Prime Minister Rishi Sunak of Britain dodged a potentially dire threat to his leadership on Wednesday, preserving for now his beleaguered government’s immigration plan to put asylum seekers on one-way flights to Rwanda.

In an effort to overcome resistance from British courts, lawmakers in the lower house of Parliament voted to back legislation declaring Rwanda a safe country for asylum seekers.

But the victory in the House of Commons, by a vote of 320 to 276, came after two tense days of debate that exposed deep divisions within Mr. Sunak’s governing Conservative Party, having prompted a rebellion Tuesday of around 60 of his lawmakers who tried unsuccessfully to toughen the legislation.

The government gained the upper hand over the rebels on Wednesday by presenting them with the stark choice of voting in favor of the bill or risking a parliamentary defeat that could have wrecked the Rwanda policy altogether and delivered a crushing blow to the prime minister at the start of an election year.

The vivid display of disunity, nevertheless, has damaged Mr. Sunak’s authority. And it raised further questions about the effectiveness of the contentious legislation, which will now be considered by the House of Lords, the unelected upper chamber of Parliament, where more opposition is expected.

Under the Rwanda scheme, which has yet to be carried out, asylum seekers who arrive on the British coast in small, often unseaworthy, inflatable boats would be sent to Rwanda to have their claims heard there. But even if they were granted refugee status they would have to stay in the African country rather than settle in Britain.

The program has been condemned by human rights groups and refugee charities, and was ruled unlawful last year by Britain’s Supreme Court. The latest legislation is designed to redress the concerns raised by the court, although critics worry that the Rwanda policy could still be in breach of international law.

The Supreme Court ruled that it was not legal to send asylum seekers to Rwanda because there was a risk that they would be returned to their countries of origin, where they might be in jeopardy. The new legislation was designed to overcome that hurdle.

Some of its Conservative Party supporters believe it is not strict enough, however, and it was they who harried the government this week, pressing it for further assurances that ministers would ignore any attempt to stop deportations and brush aside interventions by the European Court of Human Rights.

On Tuesday, two Conservative lawmakers, Lee Anderson and Brendan Clarke-Smith, resigned party positions in order to join the rebellion and vote for amendments to toughen the bill in defiance of instructions. One junior ministerial aide quit her post, too.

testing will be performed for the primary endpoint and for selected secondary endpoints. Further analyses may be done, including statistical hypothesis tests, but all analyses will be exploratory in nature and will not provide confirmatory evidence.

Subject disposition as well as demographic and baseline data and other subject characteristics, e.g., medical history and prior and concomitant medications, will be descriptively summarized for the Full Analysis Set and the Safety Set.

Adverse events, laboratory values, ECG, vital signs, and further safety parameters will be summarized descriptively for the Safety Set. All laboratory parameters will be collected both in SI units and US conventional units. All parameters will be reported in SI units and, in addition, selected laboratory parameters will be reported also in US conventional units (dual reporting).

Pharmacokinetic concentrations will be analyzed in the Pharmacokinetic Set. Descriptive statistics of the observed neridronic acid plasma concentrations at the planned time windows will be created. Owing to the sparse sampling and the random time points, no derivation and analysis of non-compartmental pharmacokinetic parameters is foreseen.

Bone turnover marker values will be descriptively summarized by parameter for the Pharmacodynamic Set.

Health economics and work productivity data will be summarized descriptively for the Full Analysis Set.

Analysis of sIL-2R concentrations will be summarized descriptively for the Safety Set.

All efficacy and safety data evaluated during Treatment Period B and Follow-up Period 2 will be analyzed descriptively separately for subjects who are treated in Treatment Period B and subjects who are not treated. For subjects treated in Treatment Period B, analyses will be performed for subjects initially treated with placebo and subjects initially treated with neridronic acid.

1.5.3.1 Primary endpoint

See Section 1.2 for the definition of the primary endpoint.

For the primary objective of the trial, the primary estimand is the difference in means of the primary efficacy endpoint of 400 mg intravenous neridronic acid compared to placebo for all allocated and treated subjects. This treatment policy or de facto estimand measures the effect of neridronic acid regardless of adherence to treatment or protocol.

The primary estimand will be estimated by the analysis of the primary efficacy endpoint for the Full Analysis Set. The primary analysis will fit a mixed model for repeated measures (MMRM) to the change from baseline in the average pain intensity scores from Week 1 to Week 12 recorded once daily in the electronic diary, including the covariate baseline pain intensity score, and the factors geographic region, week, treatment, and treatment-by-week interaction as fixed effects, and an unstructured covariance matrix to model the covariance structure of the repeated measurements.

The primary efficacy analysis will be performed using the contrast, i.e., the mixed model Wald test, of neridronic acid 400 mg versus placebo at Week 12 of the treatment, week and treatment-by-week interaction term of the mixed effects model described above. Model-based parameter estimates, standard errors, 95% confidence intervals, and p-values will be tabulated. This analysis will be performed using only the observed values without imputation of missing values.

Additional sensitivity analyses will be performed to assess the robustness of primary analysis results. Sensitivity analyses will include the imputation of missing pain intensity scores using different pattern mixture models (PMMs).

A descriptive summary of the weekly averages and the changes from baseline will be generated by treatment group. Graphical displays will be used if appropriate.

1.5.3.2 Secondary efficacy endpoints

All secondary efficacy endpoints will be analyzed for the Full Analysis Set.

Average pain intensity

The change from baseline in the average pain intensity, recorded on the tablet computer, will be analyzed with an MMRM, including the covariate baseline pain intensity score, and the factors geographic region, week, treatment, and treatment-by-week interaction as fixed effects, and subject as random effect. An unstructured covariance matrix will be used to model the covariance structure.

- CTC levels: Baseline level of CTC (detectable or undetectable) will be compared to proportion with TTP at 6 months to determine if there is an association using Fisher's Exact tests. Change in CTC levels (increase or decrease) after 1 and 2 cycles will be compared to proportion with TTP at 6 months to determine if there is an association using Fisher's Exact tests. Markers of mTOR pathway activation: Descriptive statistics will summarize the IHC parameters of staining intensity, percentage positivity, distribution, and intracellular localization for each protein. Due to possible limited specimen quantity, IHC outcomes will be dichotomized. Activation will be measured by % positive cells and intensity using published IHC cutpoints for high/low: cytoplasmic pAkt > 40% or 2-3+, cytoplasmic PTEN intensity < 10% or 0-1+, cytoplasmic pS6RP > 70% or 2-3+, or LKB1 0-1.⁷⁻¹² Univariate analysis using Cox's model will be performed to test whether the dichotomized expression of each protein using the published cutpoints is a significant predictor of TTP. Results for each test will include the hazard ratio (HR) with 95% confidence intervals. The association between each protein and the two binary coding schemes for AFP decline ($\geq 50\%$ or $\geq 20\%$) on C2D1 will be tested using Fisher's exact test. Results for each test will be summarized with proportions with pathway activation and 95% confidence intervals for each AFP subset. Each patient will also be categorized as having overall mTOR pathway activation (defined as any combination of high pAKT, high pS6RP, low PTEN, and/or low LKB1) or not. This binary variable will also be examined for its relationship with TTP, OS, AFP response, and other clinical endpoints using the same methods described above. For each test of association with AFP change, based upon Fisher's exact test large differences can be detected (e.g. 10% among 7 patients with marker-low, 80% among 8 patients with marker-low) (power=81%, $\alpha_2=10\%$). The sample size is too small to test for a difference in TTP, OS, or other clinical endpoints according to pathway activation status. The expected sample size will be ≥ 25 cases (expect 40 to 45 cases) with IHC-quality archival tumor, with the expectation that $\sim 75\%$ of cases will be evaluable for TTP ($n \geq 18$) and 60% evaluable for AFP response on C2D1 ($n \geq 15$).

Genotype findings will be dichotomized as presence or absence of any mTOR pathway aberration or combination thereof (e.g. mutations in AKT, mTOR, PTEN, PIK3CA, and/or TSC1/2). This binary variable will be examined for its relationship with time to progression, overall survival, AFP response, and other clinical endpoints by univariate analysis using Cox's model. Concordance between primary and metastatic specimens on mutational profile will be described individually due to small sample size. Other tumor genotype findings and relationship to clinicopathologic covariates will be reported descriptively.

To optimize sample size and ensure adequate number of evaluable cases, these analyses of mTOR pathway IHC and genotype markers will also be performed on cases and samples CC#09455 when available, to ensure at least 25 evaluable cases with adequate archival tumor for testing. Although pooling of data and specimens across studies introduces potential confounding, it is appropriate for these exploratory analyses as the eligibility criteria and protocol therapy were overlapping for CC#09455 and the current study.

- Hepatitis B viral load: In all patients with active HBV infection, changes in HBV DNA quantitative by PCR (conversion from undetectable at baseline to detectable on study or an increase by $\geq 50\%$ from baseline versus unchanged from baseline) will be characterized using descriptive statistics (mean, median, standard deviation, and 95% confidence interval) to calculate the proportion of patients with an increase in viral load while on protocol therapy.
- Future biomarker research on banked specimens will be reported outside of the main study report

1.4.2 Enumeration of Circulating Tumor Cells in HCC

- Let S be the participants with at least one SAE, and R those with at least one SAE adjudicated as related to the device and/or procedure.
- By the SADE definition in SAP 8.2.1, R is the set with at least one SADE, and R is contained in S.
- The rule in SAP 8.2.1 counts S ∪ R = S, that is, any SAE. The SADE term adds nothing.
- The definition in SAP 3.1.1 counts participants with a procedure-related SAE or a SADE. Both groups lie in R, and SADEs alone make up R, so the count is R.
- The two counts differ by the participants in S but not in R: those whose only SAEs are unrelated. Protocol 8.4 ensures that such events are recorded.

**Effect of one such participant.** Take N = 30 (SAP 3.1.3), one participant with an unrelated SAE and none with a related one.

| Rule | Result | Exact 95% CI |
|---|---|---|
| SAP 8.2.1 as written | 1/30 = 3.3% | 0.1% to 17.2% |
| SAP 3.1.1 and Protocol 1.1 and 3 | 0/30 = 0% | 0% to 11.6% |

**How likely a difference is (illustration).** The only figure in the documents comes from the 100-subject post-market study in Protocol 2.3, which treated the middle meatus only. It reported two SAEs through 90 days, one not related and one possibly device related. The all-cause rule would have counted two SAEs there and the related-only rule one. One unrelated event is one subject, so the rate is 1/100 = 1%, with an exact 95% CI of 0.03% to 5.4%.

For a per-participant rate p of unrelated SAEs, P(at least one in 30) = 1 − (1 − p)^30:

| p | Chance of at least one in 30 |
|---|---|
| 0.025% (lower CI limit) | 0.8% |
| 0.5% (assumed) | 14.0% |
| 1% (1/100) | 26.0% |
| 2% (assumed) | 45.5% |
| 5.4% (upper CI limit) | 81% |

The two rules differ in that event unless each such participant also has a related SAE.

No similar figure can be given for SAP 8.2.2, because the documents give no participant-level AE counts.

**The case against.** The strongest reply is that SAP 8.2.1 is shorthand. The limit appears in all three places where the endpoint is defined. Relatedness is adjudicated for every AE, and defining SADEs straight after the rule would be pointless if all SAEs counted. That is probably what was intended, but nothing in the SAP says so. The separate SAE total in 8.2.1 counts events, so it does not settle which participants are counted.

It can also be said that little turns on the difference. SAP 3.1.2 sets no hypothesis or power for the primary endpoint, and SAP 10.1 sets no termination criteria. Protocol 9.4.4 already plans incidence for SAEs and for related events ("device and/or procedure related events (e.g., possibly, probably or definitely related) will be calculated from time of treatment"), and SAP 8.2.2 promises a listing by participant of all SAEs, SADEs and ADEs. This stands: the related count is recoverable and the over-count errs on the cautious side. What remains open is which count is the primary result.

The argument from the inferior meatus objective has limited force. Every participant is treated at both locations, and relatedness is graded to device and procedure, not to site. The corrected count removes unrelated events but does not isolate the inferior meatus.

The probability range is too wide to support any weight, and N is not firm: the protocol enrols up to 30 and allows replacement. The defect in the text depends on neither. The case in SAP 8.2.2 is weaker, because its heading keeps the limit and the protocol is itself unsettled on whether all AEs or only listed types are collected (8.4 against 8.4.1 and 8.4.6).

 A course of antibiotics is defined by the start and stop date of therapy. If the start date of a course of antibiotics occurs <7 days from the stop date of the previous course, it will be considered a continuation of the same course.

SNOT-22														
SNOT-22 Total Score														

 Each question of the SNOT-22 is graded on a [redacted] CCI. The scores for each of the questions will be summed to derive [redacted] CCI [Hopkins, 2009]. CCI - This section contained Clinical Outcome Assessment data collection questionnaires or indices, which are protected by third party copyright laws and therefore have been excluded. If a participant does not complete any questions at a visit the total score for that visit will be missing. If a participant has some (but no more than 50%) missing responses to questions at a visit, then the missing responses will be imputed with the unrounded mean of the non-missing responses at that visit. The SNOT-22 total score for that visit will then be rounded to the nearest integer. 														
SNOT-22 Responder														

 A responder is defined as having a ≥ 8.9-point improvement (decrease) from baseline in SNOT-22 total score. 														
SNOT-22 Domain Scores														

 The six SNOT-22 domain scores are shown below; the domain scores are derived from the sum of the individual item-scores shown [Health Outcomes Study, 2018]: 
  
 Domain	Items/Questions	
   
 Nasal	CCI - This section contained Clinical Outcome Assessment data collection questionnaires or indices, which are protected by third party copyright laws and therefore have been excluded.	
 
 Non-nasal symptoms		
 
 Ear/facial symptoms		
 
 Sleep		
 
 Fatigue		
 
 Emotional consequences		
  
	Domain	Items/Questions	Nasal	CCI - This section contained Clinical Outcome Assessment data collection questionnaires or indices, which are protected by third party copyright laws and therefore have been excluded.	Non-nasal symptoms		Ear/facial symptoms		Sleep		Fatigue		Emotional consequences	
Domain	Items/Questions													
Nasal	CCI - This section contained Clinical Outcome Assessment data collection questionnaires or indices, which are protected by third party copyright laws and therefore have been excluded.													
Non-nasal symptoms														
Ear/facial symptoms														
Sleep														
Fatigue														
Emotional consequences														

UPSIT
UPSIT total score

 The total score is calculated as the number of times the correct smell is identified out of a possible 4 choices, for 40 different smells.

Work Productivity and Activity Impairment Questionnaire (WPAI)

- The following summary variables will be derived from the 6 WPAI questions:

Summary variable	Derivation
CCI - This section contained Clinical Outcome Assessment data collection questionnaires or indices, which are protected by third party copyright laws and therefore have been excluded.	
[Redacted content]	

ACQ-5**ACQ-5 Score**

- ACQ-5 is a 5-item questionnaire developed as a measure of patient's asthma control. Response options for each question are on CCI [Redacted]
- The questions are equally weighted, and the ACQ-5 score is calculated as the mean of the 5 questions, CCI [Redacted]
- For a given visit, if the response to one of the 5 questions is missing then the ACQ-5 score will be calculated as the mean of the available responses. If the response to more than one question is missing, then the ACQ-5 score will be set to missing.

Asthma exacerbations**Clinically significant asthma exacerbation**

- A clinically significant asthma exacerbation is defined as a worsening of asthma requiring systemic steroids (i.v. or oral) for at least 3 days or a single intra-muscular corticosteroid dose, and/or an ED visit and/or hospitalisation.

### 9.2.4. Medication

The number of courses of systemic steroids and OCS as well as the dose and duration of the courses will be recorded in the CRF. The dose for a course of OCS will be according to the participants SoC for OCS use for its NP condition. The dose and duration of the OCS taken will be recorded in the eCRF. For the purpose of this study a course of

The House of Lords is expected to dilute the legislation when it takes it up, analysts say, meaning the bill could face more hurdles in Parliament. This is expected soon, but no date has yet been set for the bill’s consideration in the upper chamber.

Even assuming the legislation wins approval, there could be more challenges in court to stop any deportations. And most analysts doubt that the British government would be able to deport more than a few hundred of the approximately 30,000 who arrived in small boats last year.

The number of people coming to Britain on the boats is small compared with the 672,000 who immigrated legally in the year ending in June. But the arrivals are a huge embarrassment to Mr. Sunak and other supporters of Brexit, who promised during the 2016 referendum to “take back control” of the country’s frontiers.

The government argues that its Rwanda policy will deter people from making the dangerous, sometimes fatal, journey, and hopes that it will be able to start the flights soon — ahead of a general election expected in the fall — demonstrating its determination to stop the cross channel traffic.

But to date, not a single asylum seeker has been put on a plane to Rwanda, and critics accuse the government of wasting money on an unworkable scheme. The British have already paid just over $300 million to the Rwandan government with a further $63 million to come, though the country’s president, Paul Kagame, told the BBC on Wednesday that the cash could be returned if no migrants are sent there.

The opposition Labour Party, which is well ahead in opinion polls, says it would scrap the plan. On Wednesday, its leader, Keir Starmer, asked Mr. Sunak to account for claims that the government had lost contact with more than 4,000 people it had lined up for deportation to Rwanda.

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